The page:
As a candidate, U.S. President Joe Biden garnered nearly unanimous support from environmentalists, progressives and clean energy advocates for his promise to reconfigure the U.S. economy for the fight against climate change.
But as president, his $2.25 trillion jobs-and-infrastructure blueprint — released Wednesday and meant to fulfill much of that campaign pledge — received a much less harmonious welcome.
“Today I find myself caught between two truths,” said Varshini Prakash, executive director of the youth climate activist group the Sunrise Movement
“This infrastructure plan is a historic step forward that would not have been possible without us,” she said, referring to fellow young protesters and advocates of the Green New Deal, a plan to wean the U.S. from fossil fuels and drastically cut greenhouse gas emissions. And yet, “so much more is needed to reach the scale of what is necessary to truly transform this country to stop the climate crisis.”
The renewables sector, for the most part, stands to have many of its wishes fulfilled.
“It feels like a unique moment in history,” said Abigail Ross Hopper, chief executive officer of the Solar Energy Industries Association, in an interview. “It feels like a generational opportunity.”
But the dissonance with the climate left is just one sign of the challenges Biden will face getting his bill passed.
Even before details became public, it was clear the American Jobs Plan would have a difficult road ahead in Congress, not least because it accommodates so many of the left’s long-held priorities.
The bill includes money for mass transportation, green housing development and redevelopment, and electric vehicle charging infrastructure. Perhaps crucially, it also proposes to raise the top corporate tax rate from 21% to 28% to cover the cost. Enforcement will be key, the White House said in its notes on the bill, a possible nod to one of progressive Sen. Elizabeth Warren’s favorite themes.
Those who came out swinging against the proposal took issue primarily with its size. In a tweet soon after details were made public, Rep. Alexandria Ocasio-Cortez, a sponsor of the Green New Deal, drew an unflattering contrast between the infrastructure plan and the recently passed stimulus bill, which provided nearly as much funding for 2021 alone.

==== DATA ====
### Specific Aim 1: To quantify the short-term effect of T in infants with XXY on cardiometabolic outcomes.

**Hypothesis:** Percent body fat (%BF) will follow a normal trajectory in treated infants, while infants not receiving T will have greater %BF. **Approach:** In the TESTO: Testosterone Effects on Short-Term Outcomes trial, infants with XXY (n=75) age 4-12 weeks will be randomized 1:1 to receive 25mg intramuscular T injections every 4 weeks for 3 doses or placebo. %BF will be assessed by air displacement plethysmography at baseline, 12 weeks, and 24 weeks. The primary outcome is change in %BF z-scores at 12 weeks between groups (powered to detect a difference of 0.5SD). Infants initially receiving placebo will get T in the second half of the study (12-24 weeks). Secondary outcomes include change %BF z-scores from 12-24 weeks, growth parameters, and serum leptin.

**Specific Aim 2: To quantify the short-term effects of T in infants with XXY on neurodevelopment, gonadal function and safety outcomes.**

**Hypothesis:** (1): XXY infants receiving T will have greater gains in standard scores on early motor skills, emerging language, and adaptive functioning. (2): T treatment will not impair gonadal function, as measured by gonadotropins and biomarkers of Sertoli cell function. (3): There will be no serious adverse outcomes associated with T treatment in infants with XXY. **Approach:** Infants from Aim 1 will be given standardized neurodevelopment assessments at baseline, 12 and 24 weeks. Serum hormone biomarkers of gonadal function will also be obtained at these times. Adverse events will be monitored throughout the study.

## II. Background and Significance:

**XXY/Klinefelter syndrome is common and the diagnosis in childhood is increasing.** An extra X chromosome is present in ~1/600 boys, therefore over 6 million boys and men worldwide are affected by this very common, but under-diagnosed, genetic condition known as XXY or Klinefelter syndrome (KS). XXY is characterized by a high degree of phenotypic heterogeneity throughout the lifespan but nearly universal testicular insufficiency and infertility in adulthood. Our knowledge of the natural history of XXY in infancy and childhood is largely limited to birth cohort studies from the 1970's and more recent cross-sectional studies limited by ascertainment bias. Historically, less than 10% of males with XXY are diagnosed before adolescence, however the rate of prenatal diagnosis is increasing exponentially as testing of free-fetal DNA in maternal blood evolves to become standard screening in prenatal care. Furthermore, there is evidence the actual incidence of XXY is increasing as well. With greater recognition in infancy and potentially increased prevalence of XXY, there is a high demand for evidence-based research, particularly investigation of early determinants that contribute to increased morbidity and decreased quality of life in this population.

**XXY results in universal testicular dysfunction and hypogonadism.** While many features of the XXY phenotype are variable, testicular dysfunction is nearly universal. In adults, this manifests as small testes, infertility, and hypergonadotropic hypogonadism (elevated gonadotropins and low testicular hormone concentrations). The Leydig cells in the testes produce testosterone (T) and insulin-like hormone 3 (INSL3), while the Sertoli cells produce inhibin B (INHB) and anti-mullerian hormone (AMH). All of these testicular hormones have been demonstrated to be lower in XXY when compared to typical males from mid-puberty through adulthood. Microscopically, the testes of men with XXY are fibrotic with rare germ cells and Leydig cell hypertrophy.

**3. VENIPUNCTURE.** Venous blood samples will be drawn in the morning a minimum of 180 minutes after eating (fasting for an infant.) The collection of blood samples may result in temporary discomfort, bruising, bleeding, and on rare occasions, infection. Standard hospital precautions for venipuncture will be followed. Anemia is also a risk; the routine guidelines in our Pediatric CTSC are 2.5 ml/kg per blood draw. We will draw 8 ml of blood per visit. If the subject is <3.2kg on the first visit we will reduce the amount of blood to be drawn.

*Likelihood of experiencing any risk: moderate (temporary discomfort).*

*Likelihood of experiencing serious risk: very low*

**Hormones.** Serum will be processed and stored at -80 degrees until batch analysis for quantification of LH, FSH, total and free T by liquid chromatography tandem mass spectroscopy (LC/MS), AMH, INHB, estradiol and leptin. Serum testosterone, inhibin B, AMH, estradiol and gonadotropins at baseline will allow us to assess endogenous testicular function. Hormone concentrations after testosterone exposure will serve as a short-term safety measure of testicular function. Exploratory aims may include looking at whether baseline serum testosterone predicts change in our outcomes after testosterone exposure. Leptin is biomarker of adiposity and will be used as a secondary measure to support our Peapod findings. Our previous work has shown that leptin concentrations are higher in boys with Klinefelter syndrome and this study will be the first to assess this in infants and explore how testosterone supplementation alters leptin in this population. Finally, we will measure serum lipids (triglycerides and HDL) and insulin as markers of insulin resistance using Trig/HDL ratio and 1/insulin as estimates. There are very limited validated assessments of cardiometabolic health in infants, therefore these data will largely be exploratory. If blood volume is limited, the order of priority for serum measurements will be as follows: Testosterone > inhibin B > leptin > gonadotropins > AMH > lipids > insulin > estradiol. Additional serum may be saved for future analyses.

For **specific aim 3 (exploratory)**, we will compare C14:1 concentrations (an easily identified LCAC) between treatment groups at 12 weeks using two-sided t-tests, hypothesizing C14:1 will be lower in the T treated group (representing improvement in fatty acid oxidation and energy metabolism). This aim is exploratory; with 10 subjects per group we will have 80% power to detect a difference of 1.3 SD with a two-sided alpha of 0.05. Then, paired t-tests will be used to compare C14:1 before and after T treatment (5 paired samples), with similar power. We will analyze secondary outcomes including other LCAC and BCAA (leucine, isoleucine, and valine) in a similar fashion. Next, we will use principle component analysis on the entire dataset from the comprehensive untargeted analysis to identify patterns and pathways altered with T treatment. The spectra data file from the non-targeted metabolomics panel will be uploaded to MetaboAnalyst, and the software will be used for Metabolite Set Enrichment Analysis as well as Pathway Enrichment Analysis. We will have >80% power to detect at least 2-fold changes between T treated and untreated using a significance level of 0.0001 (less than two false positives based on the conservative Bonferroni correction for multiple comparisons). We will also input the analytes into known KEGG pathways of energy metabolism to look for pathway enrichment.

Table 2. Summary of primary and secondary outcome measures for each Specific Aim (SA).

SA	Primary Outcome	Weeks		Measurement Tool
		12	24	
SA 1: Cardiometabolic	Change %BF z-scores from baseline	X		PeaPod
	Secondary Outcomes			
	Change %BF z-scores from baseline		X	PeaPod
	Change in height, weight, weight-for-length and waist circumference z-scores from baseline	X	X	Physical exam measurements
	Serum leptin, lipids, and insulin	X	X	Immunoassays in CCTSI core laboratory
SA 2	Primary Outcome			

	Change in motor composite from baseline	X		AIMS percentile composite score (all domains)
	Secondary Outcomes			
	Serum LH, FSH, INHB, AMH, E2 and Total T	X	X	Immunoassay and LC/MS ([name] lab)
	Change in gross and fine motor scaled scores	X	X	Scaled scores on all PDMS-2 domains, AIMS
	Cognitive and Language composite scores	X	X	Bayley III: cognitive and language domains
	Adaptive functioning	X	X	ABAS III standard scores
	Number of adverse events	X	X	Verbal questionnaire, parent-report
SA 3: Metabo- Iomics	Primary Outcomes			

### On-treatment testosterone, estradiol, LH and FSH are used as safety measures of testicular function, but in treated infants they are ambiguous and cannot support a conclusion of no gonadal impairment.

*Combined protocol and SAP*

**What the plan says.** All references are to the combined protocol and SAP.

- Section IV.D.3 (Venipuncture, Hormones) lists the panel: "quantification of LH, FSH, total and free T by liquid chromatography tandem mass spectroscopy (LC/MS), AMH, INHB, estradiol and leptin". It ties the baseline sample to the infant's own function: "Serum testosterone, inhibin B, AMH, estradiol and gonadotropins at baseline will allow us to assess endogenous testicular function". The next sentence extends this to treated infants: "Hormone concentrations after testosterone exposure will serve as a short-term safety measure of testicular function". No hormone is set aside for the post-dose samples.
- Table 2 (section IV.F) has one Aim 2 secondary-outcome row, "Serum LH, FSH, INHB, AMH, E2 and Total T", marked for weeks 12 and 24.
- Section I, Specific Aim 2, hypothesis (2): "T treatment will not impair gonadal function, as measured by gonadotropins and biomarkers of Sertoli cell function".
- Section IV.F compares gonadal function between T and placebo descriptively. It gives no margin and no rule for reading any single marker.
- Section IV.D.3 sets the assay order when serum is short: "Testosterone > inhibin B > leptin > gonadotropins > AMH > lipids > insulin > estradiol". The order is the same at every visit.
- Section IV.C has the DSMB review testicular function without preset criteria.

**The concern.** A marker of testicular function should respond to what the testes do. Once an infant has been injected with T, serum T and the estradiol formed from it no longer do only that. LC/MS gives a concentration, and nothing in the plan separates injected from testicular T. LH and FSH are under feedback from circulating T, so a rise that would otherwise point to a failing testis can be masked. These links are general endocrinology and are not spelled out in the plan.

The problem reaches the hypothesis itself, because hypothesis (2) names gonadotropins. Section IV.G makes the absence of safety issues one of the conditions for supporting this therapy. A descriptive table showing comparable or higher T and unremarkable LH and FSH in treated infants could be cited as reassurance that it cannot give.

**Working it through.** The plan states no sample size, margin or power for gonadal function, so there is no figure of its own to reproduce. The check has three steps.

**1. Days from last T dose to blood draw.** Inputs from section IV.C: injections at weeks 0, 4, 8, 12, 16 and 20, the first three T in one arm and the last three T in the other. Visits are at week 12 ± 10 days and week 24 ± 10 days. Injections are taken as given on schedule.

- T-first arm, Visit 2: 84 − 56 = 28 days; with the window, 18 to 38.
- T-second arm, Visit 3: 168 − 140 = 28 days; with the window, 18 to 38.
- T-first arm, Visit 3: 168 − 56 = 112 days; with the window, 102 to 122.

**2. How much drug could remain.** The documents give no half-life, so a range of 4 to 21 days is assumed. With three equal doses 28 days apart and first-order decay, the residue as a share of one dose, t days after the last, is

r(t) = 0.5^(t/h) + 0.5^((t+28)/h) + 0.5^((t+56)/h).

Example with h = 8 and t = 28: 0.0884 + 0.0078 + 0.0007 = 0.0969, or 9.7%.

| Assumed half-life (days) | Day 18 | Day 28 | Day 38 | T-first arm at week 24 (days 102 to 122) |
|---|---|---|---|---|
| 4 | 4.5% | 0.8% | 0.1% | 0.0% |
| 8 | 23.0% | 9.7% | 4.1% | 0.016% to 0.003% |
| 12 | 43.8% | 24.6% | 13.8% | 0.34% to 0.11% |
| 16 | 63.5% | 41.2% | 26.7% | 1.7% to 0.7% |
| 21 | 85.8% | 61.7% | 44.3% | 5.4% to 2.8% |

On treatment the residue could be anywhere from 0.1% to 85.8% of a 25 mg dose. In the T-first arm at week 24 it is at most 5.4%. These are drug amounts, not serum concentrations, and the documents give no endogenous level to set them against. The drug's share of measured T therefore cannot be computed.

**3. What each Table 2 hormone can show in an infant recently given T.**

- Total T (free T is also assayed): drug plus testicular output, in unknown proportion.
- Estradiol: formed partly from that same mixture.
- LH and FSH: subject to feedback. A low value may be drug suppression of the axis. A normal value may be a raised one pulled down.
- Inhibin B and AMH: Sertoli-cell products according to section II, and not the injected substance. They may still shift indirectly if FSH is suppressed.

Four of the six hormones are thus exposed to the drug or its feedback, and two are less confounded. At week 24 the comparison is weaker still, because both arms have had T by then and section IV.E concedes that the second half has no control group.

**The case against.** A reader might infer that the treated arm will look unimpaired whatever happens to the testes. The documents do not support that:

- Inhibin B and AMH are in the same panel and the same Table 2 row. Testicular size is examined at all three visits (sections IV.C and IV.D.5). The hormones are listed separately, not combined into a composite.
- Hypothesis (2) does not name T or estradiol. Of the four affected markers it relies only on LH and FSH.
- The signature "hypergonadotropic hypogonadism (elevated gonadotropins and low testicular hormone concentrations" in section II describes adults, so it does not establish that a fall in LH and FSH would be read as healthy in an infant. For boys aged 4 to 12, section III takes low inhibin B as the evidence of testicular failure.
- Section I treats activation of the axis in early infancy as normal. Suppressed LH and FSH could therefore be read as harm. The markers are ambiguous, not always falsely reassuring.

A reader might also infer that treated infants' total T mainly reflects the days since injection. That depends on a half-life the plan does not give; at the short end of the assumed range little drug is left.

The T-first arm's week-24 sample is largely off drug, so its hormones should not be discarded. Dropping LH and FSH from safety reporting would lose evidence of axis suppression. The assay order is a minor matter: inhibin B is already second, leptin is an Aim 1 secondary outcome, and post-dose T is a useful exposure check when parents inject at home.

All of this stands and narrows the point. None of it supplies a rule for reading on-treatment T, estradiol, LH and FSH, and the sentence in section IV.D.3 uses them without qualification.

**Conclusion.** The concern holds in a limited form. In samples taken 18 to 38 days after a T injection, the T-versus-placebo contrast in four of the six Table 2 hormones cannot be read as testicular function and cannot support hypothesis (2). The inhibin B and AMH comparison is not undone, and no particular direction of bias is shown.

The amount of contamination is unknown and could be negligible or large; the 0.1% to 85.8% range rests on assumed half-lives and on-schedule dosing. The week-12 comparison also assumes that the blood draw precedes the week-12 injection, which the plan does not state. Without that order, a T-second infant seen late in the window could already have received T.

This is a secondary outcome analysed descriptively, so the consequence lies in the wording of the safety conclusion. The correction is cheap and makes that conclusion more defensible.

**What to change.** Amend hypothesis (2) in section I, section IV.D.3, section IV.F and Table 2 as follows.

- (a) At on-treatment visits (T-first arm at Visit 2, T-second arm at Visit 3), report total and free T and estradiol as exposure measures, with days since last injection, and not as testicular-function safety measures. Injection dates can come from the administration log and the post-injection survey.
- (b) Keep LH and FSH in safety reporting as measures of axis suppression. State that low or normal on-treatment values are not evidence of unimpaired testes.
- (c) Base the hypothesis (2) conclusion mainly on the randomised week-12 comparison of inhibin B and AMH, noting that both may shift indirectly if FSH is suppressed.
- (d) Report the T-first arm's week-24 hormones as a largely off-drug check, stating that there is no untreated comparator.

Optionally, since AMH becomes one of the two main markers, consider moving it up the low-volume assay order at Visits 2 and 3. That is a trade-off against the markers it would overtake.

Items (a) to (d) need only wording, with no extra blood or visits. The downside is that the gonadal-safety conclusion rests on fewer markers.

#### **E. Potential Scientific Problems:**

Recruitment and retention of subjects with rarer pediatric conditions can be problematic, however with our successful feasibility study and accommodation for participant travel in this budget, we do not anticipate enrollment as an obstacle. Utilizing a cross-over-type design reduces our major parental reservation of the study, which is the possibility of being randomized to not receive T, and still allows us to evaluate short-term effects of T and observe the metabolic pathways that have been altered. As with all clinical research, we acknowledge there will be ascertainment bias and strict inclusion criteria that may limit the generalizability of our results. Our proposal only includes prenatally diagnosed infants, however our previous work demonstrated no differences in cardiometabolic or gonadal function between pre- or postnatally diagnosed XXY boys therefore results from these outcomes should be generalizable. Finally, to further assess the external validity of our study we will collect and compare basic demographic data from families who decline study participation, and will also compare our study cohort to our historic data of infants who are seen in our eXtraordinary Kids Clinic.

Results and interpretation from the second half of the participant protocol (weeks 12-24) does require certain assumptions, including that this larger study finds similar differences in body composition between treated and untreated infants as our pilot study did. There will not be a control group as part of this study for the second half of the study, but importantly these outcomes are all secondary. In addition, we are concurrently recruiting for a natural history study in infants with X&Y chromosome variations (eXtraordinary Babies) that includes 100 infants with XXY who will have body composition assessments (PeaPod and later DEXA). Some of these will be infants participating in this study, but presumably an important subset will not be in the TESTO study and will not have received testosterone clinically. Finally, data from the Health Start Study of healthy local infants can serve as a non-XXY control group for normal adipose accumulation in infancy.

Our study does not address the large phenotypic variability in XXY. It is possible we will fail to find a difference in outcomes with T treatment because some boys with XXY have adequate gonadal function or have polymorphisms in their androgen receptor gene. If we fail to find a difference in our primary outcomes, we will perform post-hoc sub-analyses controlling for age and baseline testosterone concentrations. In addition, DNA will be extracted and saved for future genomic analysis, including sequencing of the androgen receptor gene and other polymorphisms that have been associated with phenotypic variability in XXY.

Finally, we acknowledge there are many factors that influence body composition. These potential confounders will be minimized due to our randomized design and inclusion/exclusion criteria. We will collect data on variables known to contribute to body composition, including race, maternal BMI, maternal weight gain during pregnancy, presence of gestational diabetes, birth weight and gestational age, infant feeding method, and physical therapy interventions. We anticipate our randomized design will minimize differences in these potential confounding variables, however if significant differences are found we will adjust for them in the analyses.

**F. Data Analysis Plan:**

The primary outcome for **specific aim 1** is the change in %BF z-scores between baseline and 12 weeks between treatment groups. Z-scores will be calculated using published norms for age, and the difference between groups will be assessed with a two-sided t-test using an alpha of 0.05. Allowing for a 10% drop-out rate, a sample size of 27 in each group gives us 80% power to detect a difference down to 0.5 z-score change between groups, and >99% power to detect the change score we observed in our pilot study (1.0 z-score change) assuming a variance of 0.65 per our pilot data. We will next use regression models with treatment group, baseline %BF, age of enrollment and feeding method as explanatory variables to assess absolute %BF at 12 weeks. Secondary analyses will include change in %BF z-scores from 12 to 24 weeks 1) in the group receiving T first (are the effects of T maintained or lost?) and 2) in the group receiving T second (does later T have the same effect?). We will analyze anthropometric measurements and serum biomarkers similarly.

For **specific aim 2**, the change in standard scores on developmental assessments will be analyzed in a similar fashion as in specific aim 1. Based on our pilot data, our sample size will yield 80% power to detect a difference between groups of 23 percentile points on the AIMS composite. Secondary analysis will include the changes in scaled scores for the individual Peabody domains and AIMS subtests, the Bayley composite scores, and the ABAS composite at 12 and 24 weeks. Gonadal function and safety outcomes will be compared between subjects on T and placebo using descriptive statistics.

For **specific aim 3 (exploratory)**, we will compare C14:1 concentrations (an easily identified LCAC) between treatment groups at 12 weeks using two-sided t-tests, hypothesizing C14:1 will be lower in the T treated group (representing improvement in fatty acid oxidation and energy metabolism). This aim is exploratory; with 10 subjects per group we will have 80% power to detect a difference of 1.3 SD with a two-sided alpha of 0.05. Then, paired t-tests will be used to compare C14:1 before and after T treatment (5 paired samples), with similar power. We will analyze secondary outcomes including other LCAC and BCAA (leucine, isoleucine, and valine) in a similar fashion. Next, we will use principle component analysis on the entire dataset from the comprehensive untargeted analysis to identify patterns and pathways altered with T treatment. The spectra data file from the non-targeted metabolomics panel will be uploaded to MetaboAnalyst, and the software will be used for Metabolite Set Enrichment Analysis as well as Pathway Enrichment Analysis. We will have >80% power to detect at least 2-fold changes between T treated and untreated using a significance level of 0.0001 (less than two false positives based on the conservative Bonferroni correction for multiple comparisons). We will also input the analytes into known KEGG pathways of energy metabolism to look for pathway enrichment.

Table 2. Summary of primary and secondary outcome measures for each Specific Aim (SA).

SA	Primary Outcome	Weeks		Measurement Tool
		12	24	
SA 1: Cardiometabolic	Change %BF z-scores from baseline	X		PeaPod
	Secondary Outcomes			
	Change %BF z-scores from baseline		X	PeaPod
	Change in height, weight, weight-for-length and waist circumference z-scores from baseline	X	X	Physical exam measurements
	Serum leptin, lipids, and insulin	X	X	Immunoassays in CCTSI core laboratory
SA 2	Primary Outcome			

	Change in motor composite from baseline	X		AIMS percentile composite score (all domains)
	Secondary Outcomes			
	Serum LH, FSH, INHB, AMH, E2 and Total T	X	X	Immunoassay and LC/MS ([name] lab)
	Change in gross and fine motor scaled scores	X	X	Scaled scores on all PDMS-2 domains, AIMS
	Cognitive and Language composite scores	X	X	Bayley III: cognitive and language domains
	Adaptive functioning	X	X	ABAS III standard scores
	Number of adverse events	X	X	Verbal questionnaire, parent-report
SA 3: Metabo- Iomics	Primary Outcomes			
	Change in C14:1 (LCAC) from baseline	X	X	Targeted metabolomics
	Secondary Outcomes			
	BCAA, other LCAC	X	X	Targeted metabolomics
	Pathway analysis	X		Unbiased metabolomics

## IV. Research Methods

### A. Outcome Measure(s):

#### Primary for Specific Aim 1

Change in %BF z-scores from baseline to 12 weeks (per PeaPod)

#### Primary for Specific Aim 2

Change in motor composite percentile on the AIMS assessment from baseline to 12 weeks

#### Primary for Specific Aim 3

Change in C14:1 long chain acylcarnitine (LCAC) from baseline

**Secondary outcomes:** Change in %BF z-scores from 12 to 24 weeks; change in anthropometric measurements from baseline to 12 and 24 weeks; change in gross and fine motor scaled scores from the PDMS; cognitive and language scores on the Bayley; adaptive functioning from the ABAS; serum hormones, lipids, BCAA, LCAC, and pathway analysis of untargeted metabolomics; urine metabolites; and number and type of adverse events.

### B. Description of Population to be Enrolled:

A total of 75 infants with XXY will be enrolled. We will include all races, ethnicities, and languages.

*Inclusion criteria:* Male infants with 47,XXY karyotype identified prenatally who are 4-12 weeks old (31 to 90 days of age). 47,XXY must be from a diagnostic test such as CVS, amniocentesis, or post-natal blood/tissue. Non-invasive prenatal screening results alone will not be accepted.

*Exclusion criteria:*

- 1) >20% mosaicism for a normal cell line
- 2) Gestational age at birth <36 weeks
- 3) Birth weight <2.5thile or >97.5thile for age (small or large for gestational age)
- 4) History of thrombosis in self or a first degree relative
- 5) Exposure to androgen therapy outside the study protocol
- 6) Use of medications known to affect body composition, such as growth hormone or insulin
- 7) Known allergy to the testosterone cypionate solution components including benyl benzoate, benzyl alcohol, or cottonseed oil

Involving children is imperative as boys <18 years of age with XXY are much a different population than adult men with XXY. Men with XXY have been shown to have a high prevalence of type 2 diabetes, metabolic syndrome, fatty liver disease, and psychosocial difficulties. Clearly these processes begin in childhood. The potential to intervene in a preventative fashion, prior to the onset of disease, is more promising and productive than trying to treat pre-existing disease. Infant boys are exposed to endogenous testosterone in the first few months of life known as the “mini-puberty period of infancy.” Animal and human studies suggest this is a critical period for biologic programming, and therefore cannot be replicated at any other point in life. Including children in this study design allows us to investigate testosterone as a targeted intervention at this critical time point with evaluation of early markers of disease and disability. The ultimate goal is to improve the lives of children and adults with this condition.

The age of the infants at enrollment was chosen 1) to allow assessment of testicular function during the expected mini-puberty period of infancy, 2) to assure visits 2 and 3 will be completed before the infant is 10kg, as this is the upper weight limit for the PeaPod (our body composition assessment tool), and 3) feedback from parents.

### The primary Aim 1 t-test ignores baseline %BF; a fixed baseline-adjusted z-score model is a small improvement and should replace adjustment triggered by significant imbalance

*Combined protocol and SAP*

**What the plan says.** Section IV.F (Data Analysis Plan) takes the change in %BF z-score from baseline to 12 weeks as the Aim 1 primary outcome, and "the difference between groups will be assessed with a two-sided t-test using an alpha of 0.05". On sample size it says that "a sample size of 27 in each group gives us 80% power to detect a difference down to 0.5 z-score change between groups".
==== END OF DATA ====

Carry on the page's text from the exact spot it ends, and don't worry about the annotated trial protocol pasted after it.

“I am encouraged by the vision laid down by the Biden infrastructure plan,” she said at a town hall, “but I’m concerned that the numbers that they’ve allocated won’t get us to that vision that they themselves have agreed to.”
Rep. Pramila Jayapal, chair of the Congressional Progressive Caucus, was quick to express her disappointment, as well. “While President Biden’s proposal is a welcome first step,” she said in a public statement, “more must be done to improve on this initial framework to meet the challenges we face.”
Others were more circumspect in their criticisms, even if they employed some of the same language. Sen. Sheldon Whitehouse, a Rhode Island Democrat and member of the Senate Environment and Public Works Committee, for instance, called Biden’s plan a “fine starting point” for Congress to begin work on infrastructure. “I like that it’s focused on upgrading infrastructure — something we need to do more of in Rhode Island,” he said.
But for the solar industry, the plan “actually beats expectations,” said Michael Weinstein, an analyst at Credit Suisse Group AG. “It’s a big day. It’s clear that a lot of the infrastructure bill will focus on renewable energy.”
Federal tax credits have helped make solar and wind power more affordable in the U.S., and the plan proposes extending those tax credits for another decade — longer, even, than many companies had expected. “That’s a pleasant surprise,” said John Berger, CEO of residential solar company Sunnova Energy International Inc.
A potential decade-long extension would give solar companies greater certainty, especially as Biden looks to the sector to help green the country’s grids. Clean-power stocks such as Sunnova’s surged Wednesday after details were released.
Some renewable fuel sources did less well than solar, however. Biden’s blueprint, for example, disappointed biofuel advocates, since a rapid shift to electric vehicles poses a threat to the market for corn-based ethanol. Biden wooed voters in Iowa and other top corn- and ethanol-producing states with promises to use “every tool at his disposal” to promote biofuels. But his infrastructure plan “assuredly missed an opportunity to meet these promises” and “overlooks the urgent need to expand access to low-carbon biofuels,” said Emily Skor, chief executive of the pro-ethanol group Growth Energy.
But to many hard-core climate activists, the dividing of the spoils among the renewable energy sectors missed a greater point: that the bill wasn’t radical enough on climate change and other urgent environmental issues. The fact that the bill contained extensions of a tax credit for carbon capture — a priority for fossil fuel-producing states such as West Virginia, home of Senator Joe Manchin, a crucial Democratic swing vote on just about any legislation — stood out as proof that the administration was addressing climate change only superficially.
“The carbon capture people are really happy,” said Brett Hartl, government affairs director at the nonprofit Center for Biological Diversity. “They are getting even more boondoggles and tax credits for things that don’t work in the real world.”
Jayapal also reminded Biden that during the campaign he’d committed to $2 trillion over four years to address climate change, not the decade he’s now proposing.
Many of the criticisms were summed up in a statement from Greenpeace USA. “The president’s ambition in this moment does not meet the scale of the interlocking crises facing our country,” the group said. “It is not enough to go back to normal.”
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